Mark W. Baldwin, PhD, received his doctorate in 1984 from the University of Waterloo and held postdoctoral fellowships at the Research Center for Group Dynamics at the University of Michigan and the Clarke Institute of Psychiatry at the University of Toronto. He then spent several years pursuing an opportunity to cowrite and cohost the award-winning children's television series Camp Cariboo. Returning to academia, Dr. Baldwin taught and researched psychology at the University of Winnipeg for 8 years before assuming his current position, in 1998, in the Department of Psychology at McGill University in Montreal. Along the way, he served as Chair of the Social and Personality section of the Canadian Psychological Association and Associate Editor of the Personality and Social Psychology Bulletin, and coauthored (with Rick Hoyle, Michael Kernis, and Mark Leary) the book Selfhood: Identity, Esteem, Regulation. His major research interests include interpersonal cognition, self-esteem, and adult attachment theory. Most recently, Dr. Baldwin and his students have been exploring the possibility of designing computer-based exercises to modify maladaptive automatic social cognition and have established the website www.selfesteemgames.mcgill.ca to report this research.Ellen Datlow is the editor of science fiction, fantasy, and horror anthologies. She was the fiction editor of Omni magazine and Omni Online from 1981-1998. Then she was the editor of the webzine Event Horizon: Science Fiction, Fantasy, and Horror from September 1998-December 1999. She has won the World Fantasy Award seven times, the Bram Stoker Award twice with her co-editors and the Hugo Award for Best Editor in 2002 and 2005. She currently lives in New York City and edits fiction for Scifi.com. In 2011 she was given the Life Achievement Award by the Horror Writers Association.She is a long time trustee of the Horror Writers Association. She has been the co-host of the Fantastic Fiction reading series at the KGB Bar since 2000, a series which features luminaries and up-and-comers in speculative fiction.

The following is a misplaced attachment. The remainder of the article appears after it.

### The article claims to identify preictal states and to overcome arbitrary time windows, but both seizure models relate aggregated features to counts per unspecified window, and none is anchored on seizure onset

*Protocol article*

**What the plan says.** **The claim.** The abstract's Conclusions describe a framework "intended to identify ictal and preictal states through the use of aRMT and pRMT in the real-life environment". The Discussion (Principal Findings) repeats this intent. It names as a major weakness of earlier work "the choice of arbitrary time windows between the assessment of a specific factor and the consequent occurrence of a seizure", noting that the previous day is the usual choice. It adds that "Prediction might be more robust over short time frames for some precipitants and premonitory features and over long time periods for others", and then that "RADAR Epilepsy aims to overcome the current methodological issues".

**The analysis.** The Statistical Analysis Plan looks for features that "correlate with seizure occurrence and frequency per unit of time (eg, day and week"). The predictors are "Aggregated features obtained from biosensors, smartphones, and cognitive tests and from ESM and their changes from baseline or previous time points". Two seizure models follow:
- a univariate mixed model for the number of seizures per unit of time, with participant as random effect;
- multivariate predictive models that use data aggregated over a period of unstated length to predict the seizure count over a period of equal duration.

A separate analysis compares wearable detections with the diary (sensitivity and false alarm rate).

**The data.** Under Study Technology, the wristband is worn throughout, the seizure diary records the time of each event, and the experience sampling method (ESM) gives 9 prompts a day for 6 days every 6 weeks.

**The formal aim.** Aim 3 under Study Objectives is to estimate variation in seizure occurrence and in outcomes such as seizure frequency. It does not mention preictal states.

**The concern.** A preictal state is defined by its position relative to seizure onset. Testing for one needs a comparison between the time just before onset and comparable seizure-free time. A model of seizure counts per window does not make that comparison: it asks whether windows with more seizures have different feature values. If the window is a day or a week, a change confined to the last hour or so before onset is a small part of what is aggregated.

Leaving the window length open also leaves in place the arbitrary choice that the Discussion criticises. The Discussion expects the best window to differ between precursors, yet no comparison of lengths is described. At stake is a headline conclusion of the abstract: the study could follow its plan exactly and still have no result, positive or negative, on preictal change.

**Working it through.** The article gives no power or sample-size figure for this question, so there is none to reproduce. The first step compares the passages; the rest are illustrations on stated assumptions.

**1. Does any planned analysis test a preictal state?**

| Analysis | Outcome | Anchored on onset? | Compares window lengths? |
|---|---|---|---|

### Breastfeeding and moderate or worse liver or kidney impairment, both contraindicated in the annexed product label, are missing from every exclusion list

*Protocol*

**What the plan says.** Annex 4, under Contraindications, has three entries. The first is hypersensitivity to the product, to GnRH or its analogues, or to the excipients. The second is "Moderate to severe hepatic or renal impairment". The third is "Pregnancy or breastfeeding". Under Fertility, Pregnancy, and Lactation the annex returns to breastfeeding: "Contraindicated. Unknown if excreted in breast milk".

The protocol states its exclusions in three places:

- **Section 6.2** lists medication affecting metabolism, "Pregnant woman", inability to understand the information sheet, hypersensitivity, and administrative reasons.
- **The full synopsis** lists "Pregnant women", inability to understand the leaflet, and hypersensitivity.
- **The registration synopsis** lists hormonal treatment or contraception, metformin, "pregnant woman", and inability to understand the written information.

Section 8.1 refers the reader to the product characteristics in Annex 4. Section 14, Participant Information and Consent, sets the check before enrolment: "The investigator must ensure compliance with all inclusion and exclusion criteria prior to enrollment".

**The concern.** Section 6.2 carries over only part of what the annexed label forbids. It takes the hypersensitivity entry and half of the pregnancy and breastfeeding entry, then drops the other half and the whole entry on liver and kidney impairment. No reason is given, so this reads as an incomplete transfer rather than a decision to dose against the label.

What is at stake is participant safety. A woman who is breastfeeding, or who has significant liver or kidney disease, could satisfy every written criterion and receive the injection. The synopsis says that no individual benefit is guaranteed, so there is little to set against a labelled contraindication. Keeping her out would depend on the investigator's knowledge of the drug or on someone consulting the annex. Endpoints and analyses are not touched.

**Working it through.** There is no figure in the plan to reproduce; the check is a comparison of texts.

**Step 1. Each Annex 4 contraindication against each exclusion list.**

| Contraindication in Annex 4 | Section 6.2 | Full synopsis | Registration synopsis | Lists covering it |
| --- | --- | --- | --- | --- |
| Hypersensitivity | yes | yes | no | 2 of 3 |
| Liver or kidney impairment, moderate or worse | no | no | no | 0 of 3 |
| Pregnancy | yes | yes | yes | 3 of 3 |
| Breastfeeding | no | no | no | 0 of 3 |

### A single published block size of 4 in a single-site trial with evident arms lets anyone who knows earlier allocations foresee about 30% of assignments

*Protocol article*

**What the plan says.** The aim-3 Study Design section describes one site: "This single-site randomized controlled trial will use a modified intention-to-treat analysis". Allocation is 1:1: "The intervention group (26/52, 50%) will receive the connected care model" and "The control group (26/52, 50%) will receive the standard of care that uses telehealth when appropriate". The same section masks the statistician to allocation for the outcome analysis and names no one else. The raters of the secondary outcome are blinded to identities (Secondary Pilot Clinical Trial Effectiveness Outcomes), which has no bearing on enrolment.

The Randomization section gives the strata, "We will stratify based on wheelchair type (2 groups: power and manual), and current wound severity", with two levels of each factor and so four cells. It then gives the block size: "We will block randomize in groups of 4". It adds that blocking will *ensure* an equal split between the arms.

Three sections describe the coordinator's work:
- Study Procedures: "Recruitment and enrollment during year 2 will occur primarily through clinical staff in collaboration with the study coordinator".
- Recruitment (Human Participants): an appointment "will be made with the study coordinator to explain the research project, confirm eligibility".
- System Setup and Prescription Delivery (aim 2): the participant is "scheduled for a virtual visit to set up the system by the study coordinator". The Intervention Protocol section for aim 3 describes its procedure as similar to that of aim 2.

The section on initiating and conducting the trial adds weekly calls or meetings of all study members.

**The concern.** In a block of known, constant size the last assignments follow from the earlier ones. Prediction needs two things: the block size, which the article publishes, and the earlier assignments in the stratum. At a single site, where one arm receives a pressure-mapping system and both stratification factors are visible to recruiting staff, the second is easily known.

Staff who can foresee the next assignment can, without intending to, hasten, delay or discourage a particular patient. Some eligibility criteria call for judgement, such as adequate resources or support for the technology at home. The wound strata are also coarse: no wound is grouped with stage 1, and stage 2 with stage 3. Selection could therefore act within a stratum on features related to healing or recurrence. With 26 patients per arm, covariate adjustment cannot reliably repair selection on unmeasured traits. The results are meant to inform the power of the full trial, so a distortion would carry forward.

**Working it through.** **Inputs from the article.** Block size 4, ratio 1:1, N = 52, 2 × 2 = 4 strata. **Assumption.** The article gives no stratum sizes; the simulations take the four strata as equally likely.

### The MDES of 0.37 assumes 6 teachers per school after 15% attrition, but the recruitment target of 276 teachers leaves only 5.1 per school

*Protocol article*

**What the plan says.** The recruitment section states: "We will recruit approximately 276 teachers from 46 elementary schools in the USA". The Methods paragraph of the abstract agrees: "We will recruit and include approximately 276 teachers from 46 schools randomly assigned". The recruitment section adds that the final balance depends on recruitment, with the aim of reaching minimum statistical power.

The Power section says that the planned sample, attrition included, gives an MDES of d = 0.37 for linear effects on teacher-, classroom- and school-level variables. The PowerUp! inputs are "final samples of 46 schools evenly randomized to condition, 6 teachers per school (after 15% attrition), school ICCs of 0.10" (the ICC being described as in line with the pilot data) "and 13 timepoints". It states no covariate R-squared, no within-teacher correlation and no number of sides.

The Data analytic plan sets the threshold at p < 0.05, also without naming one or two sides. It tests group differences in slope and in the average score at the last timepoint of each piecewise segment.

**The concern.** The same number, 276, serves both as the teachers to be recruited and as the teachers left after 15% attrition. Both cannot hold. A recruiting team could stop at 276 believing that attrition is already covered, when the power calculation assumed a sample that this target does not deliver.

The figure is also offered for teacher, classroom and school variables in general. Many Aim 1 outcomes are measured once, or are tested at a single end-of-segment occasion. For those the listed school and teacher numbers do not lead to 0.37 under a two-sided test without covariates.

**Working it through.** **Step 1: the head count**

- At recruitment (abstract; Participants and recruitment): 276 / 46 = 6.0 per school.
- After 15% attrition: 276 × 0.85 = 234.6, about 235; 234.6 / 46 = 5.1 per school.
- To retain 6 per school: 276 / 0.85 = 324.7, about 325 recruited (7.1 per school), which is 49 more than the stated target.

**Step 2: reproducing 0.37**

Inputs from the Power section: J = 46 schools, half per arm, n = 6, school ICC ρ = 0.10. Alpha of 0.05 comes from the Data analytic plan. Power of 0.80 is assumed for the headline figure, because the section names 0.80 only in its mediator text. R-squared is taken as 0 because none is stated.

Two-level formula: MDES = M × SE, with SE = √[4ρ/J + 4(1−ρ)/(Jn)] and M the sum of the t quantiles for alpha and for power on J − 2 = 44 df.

Fairy and folklore scholar Terri Windling, five-time winner of the World Fantasy Award, has edited and written numerous fantasy works for both adults and children. She divides her time between Devon, England, and Tucson, Arizona.
Joyce Carol Oates was born in 1938 in Upstate, New York. She attended Syracuse University and graduated as Valedictorian. She then attended University of Wisconsin where she earned an M. A. By the time she was 47 years old, she had published at least that many separate books, including 16 full-length novels and more than a dozen collections of short stories. Some of her works were done under the pseudonym Rosamund Smith. She has also written numerous poems collected in several volumes, at least three plays, many critical essays, and articles and reviews on various subjects while fulfilling her obligations as a professor of English at the University of Windsor, where with her husband Raymond Smith she edited the Ontario Review, which the couple has continued since moving to Princeton in 1978. She has earned a reputation as indubitably one of our most prolific writers and very likely one of our best. Her fiction alone demonstrates considerable variety, ranging from direct naturalism to complex experiments in form. However, what chiefly makes her work her own is a quality of psychological realism, an uncanny ability to bring to the surface an underlying sense of foreboding or a threat of violence that seems to lurk just around the corner from the everyday domestic lives she depicts so realistically. Her first six novels, including Them (1969), which won the National Book Award, express these qualities in varying ways. she is also the recipient of an NEA grant, a Guggenheim fellowship, the PEN/Malamud Lifetime Achievement Award, and the F. Scott Fitzgerald Award for Lifetime Achievement in American Literature. Her title Give Me Your Heart made the New York Times Best seller list for 2011.